Jodie: Yeah.

Marc: So do what you’re doing. When you eat sugar, I want you to slow down. Relax and enjoy it. And if you feel guilty afterwards, I want you to then go into forgiveness.

“Can I forgive myself for being imperfect? Can I love myself even though I ate that sugar?”

And what I want to say if I would like for you to have something small every day. I’d like for you to have some small treat every day. I want you to plan it in every day. “Every day, I have a small treat.” It’s part of your game plan. You’re trying to get rid of it. I’m saying that hasn’t worked. So let’s just accept it.

Have the muffin. If you want to cut it down to half, great. If you can’t, fine. Have the chocolate bar. If you want to eat half of it, great. If you can’t, fine. But I really want you to enjoy it. Plan on it as part of your day. And I would love for you to go back to the same places and not have to go to different places and go for the junk. And be proud that you’re going for your treat every day. “I’m treating myself.”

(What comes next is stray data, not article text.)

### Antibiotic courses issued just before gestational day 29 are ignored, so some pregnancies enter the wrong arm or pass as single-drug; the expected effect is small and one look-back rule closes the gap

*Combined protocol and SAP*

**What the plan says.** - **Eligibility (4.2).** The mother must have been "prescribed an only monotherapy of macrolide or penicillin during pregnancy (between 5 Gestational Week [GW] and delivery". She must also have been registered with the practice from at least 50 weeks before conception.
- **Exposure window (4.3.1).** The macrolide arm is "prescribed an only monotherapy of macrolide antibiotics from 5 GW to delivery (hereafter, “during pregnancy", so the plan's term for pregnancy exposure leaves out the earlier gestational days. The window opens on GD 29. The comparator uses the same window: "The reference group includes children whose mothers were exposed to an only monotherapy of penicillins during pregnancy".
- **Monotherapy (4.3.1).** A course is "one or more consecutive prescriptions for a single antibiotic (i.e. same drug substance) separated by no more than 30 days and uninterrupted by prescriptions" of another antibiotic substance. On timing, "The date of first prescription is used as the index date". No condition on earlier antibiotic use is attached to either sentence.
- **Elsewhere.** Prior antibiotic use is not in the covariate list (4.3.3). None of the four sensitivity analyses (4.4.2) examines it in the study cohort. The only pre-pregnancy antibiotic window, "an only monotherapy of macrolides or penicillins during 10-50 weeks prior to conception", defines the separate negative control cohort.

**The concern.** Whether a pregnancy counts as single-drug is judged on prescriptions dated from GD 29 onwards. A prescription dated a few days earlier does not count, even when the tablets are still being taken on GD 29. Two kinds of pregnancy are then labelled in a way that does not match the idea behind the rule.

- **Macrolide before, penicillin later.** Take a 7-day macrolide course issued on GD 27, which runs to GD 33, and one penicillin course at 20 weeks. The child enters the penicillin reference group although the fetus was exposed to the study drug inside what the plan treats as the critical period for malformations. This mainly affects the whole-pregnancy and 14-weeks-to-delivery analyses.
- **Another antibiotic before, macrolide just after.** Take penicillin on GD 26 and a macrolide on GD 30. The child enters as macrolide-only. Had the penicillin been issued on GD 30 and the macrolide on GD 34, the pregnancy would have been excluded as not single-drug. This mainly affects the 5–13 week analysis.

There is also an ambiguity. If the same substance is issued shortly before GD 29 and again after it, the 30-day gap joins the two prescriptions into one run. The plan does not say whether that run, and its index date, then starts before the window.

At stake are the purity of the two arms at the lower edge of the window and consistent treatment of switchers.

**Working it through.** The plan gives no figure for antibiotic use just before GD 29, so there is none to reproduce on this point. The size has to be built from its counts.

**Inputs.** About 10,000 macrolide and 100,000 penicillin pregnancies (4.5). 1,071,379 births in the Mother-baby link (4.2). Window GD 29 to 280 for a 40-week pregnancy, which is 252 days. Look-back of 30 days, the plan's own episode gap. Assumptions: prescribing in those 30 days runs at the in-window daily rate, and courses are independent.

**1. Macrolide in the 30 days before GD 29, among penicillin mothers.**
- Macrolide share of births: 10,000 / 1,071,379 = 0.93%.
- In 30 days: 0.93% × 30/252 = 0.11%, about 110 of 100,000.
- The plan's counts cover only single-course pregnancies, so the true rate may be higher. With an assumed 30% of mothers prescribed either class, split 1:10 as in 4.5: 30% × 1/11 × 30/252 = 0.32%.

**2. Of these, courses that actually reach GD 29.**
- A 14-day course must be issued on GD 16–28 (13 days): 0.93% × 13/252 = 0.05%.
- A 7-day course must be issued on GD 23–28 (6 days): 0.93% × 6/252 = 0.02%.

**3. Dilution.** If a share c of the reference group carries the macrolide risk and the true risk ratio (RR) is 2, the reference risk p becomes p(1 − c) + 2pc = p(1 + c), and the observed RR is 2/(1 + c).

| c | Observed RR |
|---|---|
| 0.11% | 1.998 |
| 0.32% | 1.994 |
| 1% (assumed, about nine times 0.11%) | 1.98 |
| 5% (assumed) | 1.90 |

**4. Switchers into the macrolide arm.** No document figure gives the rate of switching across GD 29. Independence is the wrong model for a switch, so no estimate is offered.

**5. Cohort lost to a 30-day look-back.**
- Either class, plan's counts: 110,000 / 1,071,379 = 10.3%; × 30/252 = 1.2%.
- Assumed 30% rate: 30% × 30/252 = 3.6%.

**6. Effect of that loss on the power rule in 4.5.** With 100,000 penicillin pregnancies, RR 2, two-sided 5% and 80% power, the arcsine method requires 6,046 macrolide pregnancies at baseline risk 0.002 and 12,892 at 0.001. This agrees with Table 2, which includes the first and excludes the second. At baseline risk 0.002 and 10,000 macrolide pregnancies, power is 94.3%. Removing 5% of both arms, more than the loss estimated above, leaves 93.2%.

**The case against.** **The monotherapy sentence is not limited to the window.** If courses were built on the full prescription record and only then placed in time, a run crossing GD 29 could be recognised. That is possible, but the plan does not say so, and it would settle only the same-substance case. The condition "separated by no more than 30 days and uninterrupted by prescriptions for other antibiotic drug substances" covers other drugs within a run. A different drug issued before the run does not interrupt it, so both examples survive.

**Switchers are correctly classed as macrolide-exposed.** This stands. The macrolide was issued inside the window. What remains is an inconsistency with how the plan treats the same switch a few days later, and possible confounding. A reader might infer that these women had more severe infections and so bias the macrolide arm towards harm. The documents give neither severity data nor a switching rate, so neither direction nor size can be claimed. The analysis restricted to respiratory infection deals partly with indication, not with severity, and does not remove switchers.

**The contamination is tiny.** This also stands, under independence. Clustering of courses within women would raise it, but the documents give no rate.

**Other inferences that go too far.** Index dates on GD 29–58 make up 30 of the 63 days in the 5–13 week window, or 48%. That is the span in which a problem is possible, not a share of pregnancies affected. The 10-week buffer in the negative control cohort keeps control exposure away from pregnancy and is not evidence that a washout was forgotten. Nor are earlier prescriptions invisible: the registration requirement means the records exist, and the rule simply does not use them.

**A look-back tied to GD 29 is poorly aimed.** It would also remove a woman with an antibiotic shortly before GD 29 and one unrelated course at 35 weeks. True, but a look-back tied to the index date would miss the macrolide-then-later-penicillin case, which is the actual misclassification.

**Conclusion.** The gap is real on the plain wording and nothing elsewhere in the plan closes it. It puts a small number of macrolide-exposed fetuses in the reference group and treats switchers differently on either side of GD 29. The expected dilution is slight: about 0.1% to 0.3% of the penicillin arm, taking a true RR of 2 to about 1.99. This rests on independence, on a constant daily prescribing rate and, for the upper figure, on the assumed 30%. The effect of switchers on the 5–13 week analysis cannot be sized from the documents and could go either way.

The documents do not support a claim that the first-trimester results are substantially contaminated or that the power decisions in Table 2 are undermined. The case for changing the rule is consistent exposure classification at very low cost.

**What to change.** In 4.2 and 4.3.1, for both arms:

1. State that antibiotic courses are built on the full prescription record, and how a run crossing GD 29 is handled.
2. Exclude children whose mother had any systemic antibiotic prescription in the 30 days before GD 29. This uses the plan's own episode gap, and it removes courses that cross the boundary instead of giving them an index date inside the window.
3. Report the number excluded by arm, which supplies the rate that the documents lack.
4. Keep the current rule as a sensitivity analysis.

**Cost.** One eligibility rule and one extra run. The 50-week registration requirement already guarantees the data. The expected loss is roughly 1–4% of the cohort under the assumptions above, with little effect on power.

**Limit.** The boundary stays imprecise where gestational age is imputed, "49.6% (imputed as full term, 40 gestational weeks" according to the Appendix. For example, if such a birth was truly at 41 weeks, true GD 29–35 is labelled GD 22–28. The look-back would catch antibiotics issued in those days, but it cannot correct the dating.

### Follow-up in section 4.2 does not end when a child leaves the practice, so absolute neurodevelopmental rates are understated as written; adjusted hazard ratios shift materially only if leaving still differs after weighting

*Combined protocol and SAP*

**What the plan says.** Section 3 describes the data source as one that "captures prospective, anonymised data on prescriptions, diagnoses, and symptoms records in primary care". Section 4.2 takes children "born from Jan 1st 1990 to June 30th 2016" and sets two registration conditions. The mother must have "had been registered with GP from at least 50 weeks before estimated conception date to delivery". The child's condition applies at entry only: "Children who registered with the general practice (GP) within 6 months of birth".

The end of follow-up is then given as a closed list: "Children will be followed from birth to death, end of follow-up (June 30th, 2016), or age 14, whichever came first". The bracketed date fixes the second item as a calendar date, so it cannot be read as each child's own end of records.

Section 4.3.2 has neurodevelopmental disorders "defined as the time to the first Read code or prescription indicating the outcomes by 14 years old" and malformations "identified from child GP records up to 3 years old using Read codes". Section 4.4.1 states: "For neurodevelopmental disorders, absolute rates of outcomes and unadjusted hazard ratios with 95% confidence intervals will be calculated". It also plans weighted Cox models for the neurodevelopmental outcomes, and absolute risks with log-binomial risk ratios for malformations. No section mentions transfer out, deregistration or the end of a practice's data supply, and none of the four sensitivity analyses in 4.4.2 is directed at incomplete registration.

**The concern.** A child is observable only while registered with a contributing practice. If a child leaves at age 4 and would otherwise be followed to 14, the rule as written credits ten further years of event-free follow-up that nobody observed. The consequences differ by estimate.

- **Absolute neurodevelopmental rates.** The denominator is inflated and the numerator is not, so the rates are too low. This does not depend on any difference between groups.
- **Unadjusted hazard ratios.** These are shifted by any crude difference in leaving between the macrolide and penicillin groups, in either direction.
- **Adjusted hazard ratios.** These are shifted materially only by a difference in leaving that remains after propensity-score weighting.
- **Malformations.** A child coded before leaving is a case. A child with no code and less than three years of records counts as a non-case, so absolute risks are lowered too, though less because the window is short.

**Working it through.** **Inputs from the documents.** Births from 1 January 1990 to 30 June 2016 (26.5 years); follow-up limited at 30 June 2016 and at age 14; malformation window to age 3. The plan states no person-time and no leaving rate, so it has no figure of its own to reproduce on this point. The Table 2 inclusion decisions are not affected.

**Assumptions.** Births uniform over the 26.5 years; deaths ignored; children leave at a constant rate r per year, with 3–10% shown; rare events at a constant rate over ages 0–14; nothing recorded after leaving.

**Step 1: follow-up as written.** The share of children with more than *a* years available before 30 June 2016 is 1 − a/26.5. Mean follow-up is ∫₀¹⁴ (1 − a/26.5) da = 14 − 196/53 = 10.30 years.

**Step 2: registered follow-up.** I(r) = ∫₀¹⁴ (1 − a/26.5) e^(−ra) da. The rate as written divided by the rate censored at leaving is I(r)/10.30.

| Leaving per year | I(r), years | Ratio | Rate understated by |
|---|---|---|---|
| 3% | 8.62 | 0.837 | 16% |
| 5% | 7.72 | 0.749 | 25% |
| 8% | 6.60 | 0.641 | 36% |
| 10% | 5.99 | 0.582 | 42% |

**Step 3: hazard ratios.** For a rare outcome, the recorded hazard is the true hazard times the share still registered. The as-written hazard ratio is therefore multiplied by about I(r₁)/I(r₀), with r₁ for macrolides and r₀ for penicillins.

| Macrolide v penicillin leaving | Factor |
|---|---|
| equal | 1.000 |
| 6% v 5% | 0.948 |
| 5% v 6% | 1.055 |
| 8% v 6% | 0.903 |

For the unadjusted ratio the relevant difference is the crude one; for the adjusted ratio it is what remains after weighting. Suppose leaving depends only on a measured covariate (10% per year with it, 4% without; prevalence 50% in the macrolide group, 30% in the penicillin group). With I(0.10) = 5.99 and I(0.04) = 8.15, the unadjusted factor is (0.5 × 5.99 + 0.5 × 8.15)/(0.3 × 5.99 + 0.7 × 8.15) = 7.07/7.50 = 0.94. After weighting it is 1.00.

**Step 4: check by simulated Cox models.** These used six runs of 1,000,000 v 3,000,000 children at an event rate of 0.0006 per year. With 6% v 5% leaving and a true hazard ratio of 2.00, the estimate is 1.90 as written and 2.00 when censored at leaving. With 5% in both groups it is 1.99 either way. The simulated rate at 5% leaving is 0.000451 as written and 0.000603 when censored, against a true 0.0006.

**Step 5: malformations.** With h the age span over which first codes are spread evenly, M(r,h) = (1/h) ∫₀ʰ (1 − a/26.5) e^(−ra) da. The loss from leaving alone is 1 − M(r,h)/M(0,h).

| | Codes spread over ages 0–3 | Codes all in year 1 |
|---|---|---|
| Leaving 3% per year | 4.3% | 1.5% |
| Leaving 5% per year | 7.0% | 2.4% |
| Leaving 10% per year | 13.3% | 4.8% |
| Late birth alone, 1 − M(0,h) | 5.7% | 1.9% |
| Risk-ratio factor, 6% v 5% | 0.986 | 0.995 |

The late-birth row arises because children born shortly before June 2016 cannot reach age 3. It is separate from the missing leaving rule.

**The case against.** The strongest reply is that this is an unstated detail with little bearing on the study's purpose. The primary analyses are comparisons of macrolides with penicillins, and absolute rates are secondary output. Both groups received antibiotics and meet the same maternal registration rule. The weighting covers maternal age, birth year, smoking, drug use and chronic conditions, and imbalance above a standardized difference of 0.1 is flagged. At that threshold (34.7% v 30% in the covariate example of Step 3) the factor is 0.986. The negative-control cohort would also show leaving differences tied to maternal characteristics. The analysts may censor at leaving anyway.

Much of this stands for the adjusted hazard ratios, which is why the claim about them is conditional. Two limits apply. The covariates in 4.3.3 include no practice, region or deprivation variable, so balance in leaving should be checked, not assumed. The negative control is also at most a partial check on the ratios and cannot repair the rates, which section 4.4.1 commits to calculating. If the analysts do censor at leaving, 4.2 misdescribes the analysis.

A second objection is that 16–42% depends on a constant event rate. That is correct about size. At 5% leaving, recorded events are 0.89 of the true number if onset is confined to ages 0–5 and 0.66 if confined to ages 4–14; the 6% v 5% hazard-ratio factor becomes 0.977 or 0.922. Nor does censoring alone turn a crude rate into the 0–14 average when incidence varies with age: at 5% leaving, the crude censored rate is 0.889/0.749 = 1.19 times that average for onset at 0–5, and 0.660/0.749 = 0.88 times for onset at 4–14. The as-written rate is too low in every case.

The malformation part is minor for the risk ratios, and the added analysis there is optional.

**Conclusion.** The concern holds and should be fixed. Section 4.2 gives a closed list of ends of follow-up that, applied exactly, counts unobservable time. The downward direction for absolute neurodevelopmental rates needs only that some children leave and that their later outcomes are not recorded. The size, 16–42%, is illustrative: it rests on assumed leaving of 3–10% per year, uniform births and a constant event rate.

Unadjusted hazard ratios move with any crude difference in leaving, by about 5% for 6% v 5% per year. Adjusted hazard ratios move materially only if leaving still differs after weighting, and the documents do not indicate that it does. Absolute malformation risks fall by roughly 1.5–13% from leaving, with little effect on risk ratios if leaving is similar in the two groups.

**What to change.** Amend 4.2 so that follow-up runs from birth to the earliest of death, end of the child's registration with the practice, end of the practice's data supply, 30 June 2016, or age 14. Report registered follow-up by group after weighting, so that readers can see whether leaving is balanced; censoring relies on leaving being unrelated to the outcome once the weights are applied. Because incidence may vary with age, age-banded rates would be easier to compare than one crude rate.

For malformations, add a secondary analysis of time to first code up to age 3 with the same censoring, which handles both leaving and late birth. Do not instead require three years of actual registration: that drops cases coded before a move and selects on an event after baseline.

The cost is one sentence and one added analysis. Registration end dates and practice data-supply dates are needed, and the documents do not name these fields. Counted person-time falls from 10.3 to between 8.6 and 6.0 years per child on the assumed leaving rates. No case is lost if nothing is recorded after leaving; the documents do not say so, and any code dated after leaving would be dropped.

That’s going to be hard, huh?

Jodie: A little. It’s a sort of like going into the skid.

Marc: Yeah. This is you coming out. This is you coming out and being you. And it’s time to stop worrying about what you think the world is thinking. It’s time to stop worrying about what you think other people’s opinions are. I guarantee you nobody’s sitting in that coffee shop thinking, “Oh, my God. There she is again.” That’s a bunch of nonsense. That’s in your head. And you know something? If anybody’s thinking that, they’re not your friend. You’re not interested in that. Cross them off the list. Thank God they’re so dumb because now you know, “Stay away from them.”

You could eat the perfect diet and there’s still people that are going to hate on you. You could eat the worst diet and there’s people who are going to love on you. There’s always going to be the lovers, the haters, and everybody else in between. It doesn’t matter who you are, what you eat, and what you look like.